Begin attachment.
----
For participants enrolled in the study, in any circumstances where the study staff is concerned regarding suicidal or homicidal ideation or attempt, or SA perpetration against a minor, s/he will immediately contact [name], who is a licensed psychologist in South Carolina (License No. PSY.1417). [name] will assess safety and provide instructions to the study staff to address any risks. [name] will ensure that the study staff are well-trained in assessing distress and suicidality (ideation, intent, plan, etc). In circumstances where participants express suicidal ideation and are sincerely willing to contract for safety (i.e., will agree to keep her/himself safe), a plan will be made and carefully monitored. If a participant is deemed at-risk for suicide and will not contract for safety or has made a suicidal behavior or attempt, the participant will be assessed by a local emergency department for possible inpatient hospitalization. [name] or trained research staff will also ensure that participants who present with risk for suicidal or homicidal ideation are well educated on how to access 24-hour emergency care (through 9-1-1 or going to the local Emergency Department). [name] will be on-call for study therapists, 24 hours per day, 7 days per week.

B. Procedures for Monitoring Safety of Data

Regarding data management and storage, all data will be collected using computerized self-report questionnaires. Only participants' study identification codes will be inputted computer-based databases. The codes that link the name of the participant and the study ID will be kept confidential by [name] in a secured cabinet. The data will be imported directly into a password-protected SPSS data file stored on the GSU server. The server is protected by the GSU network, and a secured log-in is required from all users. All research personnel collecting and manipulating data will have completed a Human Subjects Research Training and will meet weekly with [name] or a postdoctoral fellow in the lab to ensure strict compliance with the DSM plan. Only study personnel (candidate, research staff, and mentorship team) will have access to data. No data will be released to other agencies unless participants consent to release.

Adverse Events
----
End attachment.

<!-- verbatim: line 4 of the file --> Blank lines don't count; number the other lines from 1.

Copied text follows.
Adverse Events